Lehigh University logo
Lehigh University logo
Lehigh University logo

Exploring the inner workings of catalysis

Professor Chris Kiely calls the 1982 discovery by Masatake Haruta that gold possessed a high level of catalytic activity for carbon monoxide (CO) oxidation when deposited on a metal-oxide "a remarkable turn of events in nanotechnology" -- remarkable because gold had long been assumed to be inert for catalysis.

Today, gold catalysts are being exploited in a major way for the greening of many important reactions in the chemical industry. They can lead to cleaner, more efficient reactions with fewer by-products, and are used in the construction of fire fighters' breathing masks and the removal of CO from hydrogen feeds for fuel cells.

Kiely, along with an international team of collaborators from the Cardiff Catalysis Institute at Cardiff University and Tokyo Metropolitan University, has uncovered that gold nanoparticles, "sub-clusters" of less than 20 atoms, and individual atoms themselves all contribute to catalysis in varying degrees. The team's findings has recently been published in the journal Nature Communications, titled: "Population and hierarchy of active species in gold iron oxide catalysts for carbon monoxide oxidation."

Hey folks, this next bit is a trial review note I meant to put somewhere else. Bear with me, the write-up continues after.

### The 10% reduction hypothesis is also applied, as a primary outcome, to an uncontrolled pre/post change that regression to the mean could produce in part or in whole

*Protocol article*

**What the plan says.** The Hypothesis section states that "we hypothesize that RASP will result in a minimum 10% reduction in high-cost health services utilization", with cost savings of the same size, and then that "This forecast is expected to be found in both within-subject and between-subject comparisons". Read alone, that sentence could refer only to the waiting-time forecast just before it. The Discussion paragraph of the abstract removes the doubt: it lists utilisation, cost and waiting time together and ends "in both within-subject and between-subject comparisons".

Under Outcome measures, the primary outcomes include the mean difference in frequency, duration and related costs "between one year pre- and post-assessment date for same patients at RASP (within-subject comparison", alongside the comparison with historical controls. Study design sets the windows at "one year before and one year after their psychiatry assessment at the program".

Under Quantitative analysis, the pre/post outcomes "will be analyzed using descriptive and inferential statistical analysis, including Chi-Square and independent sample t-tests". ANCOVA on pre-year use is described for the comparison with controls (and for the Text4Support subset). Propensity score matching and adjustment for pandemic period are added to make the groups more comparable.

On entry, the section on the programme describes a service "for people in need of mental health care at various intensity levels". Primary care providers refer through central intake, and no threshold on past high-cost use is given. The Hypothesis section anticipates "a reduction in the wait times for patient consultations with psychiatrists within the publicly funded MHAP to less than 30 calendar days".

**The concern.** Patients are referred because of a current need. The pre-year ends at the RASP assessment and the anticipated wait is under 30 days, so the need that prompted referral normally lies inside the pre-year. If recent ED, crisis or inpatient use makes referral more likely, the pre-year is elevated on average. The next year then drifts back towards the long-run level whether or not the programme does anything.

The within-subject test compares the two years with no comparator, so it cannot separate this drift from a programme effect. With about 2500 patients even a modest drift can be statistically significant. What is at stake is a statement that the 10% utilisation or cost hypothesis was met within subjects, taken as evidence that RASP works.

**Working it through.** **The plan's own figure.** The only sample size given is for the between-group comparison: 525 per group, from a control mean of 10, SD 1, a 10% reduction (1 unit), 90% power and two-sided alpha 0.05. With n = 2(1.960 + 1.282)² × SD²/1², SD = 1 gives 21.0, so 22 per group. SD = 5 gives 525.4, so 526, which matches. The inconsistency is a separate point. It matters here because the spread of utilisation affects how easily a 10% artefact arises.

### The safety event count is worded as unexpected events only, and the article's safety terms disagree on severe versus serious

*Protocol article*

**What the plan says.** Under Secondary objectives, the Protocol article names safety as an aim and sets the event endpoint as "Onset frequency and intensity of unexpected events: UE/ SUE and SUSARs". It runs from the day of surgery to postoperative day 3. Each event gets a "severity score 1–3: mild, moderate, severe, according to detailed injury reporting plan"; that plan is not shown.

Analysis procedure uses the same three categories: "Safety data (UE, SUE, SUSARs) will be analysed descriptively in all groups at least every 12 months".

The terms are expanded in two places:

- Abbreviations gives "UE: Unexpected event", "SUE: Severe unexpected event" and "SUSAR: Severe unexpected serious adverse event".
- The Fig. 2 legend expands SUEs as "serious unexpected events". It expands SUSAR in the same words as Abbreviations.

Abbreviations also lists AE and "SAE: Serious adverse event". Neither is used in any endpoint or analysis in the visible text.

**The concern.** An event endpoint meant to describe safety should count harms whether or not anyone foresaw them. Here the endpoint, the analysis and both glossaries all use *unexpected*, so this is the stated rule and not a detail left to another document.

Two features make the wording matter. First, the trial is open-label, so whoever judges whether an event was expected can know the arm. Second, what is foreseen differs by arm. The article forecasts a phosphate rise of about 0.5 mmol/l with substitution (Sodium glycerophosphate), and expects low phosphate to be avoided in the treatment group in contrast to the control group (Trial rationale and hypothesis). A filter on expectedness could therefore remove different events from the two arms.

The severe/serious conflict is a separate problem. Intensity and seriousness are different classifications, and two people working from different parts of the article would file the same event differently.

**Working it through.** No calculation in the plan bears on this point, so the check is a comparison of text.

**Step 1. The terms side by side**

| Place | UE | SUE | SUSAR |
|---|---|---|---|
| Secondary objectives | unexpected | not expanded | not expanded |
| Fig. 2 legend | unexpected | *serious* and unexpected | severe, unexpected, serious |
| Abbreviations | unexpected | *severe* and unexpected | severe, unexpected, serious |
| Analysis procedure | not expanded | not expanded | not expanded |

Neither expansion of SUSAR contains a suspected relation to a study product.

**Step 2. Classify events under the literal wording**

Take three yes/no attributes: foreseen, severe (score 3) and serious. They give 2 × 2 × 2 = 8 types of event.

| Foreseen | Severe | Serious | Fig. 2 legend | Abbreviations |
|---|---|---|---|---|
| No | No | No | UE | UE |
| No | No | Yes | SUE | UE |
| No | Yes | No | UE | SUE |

Now that the team has identified the catalytic activity hierarchy associated with these supported gold species, the next step, says Kiely, the Harold B. Chambers Senior Professor Materials Science and Engineering at Lehigh, will be to modify the synthesis method to positively influence that distribution to optimize the catalyst performance while making the most efficient use of the precious gold metal content.

Read the full story at the Lehigh University News Center.

-Lori Friedman is Director of Media Relations in the Office of Communications and Public Affairs at Lehigh University.

October 19, 2016

Related Links